Bloomberg — US citizens are settling in Mexico at rates not seen since comparable data became available in 2010, with permits to reside temporarily in the country soaring 85% from the year before the pandemic.
While US authorities struggle to contain record migrant encounters at the border with Mexico, its southern neighbor granted 8,412 permits to Americans through September, compared to 4,550 in the first three quarters of 2019, according to a Mexican government migration report.
That number may be just a fraction of the influx of US expats as Mexico has said for years that the true figure of Americans moving to its shores is undercounted. More Americans also received permanent residence this year, with the number rising 48% from 2019 to 5,418.
What started off as a pandemic escape for Americans seeking affordable destinations with few Covid-19 restrictions seems to have staying power. The increased presence of Americans, many of them remote workers, has implications for everything from the tourism industry to real-estate prices.
Unlike Mexicans in the US, Americans can work in the Latin American nation for as much as six consecutive months under their tourist visas provided they are paid abroad. And while technically it isn’t allowed, many choose to go back to the US briefly and reenter Mexico to renew their six-month period in the country and keep working.
Overall, 10 million American tourists arrived in Mexico by air through September, an increase of almost 24% from the same period in 2019, according to the CICOTUR research center at Anahuac University. International tourists overall spent $17.7 billion in Mexico through August of this year, 13% more than in the same period in 2019, according to the tourism ministry.
Many of these travelers stay for weeks or months at a time to work remotely, but there are no official numbers on how many because they’re a “population that tends to be too mobile to be counted,” said Ariel Ruiz Soto, a policy analyst at the Washington-based Migration Policy Institute.
The top destination for these temporary American residents in Mexico isn’t a beach resort, but the country’s capital, Mexico City. They obtained 1,619 permits in the nation’s capital through September. That’s already more than the 1,417 from all of 2019.
The rise in Americans staying longer troubles some locals concerned about the cost of living, especially in some of the historic neighborhoods that are their prime destinations in Mexico City. Social media is rife with complaints about the so-called digital nomads and their supposed impact on rising rents.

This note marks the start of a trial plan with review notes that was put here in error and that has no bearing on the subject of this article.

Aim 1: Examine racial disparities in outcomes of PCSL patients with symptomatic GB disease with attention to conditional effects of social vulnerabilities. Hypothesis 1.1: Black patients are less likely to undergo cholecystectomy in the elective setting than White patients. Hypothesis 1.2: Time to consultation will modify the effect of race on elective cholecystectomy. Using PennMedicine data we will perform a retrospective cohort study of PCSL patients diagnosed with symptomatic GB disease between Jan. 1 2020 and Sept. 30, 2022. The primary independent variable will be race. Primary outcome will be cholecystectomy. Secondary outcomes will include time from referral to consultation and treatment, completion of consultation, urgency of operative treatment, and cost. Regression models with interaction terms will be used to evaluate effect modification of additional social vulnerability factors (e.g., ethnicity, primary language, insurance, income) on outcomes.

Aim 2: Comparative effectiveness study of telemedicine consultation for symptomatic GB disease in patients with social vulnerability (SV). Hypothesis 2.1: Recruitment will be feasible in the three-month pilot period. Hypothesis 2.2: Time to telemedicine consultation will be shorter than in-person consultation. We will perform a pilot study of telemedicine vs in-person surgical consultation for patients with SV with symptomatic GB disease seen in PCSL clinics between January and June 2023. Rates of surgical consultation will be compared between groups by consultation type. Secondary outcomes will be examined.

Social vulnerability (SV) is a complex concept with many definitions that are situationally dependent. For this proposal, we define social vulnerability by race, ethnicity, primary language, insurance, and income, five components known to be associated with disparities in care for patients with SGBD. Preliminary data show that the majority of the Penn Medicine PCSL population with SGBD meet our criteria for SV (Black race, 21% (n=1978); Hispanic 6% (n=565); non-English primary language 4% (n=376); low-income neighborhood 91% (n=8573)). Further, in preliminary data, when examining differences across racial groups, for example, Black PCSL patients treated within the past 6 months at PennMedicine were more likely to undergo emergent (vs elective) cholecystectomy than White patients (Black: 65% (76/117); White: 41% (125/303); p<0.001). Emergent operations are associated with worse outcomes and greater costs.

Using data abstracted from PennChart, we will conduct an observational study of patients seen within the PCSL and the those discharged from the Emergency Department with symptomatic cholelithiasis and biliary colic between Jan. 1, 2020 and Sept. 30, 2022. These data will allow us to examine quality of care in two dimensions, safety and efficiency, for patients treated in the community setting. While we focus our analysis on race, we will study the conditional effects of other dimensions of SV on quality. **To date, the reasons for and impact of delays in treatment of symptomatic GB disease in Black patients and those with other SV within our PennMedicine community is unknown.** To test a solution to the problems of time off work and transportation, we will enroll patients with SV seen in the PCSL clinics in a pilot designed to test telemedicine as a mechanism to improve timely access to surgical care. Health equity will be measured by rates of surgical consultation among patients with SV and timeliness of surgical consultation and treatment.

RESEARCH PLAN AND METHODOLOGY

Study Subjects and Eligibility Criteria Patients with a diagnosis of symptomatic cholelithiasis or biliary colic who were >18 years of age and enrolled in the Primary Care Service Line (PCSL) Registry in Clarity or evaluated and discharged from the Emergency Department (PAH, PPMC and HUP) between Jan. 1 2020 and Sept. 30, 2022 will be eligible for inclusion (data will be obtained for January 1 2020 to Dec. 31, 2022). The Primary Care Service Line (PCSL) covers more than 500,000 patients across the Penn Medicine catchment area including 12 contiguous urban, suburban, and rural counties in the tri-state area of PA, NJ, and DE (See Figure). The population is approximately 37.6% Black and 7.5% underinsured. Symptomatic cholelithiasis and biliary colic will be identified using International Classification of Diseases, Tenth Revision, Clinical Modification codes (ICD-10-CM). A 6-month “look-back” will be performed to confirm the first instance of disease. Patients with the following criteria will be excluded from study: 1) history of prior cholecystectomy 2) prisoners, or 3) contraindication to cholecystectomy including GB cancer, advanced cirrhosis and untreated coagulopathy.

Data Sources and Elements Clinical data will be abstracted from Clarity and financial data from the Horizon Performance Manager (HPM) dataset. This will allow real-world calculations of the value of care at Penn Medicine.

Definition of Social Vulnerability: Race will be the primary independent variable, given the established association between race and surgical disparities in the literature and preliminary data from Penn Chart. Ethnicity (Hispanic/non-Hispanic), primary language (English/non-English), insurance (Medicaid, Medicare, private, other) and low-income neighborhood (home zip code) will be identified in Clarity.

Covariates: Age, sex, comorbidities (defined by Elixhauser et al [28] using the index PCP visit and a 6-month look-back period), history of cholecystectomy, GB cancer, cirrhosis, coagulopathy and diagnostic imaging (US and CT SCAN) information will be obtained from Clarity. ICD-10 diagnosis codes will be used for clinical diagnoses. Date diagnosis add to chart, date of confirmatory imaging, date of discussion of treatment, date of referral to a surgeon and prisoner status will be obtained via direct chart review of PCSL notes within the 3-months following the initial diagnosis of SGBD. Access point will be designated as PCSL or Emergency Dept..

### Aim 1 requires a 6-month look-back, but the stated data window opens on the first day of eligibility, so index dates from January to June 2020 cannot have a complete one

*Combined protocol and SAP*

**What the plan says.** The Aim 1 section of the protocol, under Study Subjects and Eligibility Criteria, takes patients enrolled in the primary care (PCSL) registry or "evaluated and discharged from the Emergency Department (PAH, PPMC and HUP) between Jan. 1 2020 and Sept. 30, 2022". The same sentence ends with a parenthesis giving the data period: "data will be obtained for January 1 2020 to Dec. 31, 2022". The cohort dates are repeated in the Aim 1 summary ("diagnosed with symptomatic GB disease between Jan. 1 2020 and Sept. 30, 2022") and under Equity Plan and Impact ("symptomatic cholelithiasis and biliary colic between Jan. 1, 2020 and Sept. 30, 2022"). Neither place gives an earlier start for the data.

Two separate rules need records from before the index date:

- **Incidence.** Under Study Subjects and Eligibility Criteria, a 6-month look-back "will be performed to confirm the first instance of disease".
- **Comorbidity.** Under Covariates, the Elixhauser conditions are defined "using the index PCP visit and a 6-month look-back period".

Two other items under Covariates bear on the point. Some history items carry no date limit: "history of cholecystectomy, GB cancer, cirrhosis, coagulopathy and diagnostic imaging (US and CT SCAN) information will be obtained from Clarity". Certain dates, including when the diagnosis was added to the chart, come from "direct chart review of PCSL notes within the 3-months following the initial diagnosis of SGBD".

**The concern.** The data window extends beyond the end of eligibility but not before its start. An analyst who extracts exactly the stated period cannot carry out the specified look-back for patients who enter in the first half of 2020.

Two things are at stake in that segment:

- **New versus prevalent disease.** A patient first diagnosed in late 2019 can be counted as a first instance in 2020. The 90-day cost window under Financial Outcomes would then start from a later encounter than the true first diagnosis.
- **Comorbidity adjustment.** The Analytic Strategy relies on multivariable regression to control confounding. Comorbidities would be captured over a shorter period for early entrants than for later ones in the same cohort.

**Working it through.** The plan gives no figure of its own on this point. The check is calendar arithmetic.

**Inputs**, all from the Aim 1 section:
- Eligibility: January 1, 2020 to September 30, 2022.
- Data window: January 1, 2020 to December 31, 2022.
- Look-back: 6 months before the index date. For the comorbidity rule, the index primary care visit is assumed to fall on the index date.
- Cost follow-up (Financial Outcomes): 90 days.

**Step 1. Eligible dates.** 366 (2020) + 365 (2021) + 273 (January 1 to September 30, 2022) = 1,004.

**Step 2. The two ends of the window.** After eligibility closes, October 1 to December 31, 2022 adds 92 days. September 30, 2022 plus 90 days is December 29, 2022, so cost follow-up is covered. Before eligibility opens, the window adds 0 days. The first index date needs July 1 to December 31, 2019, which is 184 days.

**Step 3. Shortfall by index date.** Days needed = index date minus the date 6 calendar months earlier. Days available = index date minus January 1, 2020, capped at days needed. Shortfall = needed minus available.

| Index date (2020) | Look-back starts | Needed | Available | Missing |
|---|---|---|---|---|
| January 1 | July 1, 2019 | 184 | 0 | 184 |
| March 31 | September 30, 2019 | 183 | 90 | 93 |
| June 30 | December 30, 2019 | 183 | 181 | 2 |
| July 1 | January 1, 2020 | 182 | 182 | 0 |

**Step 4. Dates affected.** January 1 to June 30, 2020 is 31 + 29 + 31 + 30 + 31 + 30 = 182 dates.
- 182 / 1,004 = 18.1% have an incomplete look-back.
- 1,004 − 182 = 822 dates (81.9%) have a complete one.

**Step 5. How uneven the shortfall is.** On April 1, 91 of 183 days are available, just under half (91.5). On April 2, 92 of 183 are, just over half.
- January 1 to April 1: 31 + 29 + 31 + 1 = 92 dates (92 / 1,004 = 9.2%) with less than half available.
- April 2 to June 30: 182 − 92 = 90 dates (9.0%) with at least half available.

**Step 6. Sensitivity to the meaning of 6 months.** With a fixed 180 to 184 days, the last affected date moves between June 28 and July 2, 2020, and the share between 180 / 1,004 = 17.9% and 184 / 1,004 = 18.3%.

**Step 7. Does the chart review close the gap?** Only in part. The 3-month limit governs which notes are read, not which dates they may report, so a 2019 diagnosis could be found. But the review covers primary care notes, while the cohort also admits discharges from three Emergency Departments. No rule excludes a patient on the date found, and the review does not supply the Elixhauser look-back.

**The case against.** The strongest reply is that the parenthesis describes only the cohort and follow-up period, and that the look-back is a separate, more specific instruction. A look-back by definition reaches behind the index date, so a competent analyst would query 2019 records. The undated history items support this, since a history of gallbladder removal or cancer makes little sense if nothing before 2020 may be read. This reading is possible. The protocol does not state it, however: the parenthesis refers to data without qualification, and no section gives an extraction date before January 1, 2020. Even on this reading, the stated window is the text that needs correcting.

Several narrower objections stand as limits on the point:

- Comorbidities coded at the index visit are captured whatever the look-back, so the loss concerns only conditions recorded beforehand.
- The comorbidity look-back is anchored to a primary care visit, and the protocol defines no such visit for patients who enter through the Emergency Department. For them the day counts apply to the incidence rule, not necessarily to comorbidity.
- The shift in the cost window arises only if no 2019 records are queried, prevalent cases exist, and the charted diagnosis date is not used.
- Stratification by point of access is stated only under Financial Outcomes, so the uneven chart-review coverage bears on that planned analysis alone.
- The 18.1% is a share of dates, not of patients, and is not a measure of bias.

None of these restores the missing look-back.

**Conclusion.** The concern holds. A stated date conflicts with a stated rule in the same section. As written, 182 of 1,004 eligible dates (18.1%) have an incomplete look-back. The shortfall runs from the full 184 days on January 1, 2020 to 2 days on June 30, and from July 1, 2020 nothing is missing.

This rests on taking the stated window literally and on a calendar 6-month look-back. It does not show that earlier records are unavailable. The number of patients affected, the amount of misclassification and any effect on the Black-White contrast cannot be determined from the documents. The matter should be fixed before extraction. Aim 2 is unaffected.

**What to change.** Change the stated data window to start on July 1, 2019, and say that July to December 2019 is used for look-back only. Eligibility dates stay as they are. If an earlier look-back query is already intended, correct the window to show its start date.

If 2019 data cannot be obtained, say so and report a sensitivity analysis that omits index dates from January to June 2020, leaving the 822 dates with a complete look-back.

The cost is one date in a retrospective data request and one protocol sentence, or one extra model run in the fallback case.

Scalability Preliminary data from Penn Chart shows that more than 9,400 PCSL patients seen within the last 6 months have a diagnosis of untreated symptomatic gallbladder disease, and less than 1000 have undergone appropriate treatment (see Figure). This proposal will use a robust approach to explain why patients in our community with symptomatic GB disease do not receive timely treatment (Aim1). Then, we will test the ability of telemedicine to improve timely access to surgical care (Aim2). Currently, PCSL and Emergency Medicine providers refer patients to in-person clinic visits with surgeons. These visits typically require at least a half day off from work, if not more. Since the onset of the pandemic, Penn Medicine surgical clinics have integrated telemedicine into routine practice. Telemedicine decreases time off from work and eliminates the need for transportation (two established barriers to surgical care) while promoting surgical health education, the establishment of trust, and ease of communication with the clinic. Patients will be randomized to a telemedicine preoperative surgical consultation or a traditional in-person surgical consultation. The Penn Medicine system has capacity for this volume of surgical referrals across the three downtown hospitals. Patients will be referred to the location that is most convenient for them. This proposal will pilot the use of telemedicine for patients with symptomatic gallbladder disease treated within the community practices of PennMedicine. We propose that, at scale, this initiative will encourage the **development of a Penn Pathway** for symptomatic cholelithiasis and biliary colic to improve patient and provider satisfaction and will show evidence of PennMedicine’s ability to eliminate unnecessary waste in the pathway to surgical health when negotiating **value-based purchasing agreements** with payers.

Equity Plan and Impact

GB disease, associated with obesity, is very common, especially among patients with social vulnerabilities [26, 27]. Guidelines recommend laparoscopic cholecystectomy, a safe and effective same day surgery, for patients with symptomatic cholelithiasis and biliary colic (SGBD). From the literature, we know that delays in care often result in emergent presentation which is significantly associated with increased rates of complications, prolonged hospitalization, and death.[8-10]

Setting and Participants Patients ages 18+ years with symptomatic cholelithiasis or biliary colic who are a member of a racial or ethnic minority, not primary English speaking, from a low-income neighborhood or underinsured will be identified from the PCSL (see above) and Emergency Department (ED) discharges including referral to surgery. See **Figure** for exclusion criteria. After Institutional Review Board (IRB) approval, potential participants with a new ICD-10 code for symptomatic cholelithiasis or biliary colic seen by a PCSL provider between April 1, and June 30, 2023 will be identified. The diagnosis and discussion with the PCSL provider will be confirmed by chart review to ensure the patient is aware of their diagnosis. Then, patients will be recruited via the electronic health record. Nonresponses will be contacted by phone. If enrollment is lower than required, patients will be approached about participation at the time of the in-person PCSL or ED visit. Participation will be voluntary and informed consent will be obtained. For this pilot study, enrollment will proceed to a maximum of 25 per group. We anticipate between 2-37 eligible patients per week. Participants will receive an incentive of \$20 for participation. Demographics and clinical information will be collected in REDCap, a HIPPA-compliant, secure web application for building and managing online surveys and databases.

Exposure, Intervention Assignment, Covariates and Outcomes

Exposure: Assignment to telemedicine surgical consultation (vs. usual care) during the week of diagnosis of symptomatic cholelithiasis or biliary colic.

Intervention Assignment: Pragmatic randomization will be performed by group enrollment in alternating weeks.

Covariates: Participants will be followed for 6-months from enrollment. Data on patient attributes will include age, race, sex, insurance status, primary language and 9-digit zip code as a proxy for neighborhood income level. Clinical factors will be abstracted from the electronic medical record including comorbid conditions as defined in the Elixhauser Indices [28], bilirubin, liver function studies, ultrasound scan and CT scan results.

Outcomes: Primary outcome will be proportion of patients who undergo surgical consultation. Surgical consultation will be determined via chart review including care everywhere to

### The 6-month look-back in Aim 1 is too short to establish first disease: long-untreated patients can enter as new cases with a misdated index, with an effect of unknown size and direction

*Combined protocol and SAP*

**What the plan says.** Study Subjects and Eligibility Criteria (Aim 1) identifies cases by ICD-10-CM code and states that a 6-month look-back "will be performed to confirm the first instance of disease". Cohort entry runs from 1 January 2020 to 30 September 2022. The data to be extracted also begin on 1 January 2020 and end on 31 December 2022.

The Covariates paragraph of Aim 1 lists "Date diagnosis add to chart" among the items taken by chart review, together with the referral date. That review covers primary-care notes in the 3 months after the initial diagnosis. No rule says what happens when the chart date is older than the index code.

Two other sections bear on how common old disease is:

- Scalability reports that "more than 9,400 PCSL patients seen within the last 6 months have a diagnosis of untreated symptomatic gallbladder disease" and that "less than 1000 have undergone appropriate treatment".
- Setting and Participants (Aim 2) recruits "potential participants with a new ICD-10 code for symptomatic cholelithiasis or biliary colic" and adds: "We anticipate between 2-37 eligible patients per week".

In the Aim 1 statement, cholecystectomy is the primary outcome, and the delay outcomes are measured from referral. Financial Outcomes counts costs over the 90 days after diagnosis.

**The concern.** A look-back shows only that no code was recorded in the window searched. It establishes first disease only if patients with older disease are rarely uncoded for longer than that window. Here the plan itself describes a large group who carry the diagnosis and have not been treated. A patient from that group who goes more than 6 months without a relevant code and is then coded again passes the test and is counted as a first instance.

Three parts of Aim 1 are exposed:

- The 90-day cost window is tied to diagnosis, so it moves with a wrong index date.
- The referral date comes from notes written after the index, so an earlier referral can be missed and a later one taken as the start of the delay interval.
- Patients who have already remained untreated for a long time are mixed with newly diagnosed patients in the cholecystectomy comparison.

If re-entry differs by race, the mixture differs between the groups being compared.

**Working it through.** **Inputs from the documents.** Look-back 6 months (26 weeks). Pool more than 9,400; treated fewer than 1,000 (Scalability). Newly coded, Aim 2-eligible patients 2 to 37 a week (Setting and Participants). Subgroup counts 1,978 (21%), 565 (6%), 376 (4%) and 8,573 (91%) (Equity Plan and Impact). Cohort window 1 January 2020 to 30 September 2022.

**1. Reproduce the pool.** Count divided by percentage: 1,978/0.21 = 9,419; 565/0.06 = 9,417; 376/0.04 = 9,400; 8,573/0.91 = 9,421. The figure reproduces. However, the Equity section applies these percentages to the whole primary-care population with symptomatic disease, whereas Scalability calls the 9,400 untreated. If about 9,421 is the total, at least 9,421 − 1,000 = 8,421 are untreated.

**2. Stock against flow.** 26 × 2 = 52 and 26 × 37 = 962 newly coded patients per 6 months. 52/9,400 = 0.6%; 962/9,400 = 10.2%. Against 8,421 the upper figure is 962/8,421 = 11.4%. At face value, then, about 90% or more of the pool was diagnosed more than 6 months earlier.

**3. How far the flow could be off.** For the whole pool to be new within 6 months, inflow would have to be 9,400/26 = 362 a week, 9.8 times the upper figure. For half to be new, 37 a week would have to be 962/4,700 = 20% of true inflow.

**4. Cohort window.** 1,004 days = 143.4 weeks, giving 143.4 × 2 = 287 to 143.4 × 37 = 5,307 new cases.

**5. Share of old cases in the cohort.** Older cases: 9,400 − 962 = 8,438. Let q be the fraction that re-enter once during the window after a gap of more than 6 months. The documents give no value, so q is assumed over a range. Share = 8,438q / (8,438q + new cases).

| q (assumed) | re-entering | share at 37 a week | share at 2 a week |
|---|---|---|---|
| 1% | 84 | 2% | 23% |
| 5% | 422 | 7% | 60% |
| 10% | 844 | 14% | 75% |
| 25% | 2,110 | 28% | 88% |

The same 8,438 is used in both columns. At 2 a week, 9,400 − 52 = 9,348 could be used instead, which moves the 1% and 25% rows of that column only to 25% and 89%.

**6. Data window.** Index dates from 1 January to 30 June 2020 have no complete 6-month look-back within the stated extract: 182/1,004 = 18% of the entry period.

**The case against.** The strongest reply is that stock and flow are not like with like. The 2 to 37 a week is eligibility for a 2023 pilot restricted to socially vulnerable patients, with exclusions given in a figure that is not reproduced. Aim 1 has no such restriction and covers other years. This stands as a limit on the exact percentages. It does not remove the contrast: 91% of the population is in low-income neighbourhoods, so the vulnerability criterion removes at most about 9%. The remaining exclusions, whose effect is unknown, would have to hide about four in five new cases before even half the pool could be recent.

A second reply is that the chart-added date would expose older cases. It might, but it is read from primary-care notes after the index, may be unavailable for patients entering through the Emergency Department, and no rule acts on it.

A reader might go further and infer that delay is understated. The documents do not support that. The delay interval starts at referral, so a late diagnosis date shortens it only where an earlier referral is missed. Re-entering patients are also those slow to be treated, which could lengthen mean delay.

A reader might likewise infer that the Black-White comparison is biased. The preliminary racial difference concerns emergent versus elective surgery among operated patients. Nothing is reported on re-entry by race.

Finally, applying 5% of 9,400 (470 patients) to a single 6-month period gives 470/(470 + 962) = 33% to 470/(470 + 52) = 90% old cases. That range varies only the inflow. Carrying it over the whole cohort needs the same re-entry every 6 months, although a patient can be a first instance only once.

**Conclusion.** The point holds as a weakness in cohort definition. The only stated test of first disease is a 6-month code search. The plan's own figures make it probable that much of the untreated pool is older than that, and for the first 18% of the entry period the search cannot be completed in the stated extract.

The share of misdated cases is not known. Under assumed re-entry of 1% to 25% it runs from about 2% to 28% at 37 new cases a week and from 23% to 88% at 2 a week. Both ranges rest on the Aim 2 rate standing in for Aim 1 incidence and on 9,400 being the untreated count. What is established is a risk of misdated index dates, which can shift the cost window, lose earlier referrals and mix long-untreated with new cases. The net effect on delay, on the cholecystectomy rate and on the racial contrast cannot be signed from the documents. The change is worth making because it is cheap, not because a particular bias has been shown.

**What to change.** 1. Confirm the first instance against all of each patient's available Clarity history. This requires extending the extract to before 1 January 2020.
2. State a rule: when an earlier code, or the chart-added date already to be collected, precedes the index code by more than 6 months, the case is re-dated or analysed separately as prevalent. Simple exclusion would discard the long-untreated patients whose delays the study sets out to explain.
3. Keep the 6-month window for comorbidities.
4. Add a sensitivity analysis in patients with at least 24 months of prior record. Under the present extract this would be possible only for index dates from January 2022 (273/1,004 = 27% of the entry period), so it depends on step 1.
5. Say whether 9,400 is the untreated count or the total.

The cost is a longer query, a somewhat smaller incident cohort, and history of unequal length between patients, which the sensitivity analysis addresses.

In the leafy, walkable Condesa neighborhood, a favorite of well-heeled foreigners, apartment rents rose by 32% between January and June, according to a report from real estate marketplace Propiedades.com. Nationwide annual inflation stayed at 8.7% in September.
Last week, Mexico City’s government announced an alliance with Airbnb Inc. and the country’s UNESCO office to promote the capital as a destination for remote workers. Mayor Claudia Sheinbaum said that the economic benefits of the influx would reach communities beyond the traditional tourist hubs.
“We want now to promote it even more,” Sheinbaum said at a press conference.
Tenants rights groups called the alliance with Airbnb part of an “aggressive touristification” of Mexico City and demanded regulation of the home rental company, according to a statement.
The city government is studying whether the home-sharing company contributes to rising rents, though so far it sees no relation, Sheinbaum said.
More Canadians are also staying on in Mexico. Through September, 2,042 Canadians obtained temporary residence permits nationwide, a 137% increase from the same period in 2019.
The US State Department said this year that 1.6 million US citizens live in Mexico and that the country is the top destination for American travelers. Mexico’s 2020 Census counted 797,266 US citizens including 471,998 US-born children between ages five and 19.
The preference of many Americans owes itself, in part, to decades of aggressive courtship from Mexico, Ruiz Soto said.
“Mexico’s immigration system is meant to attract US citizens as easily and as quickly as possible,” he said. In opposition to that, Ruiz Soto added, “the US immigration system is meant to deter Mexicans who would come irregularly into the country from doing that.”
--With assistance from Maya Averbuch
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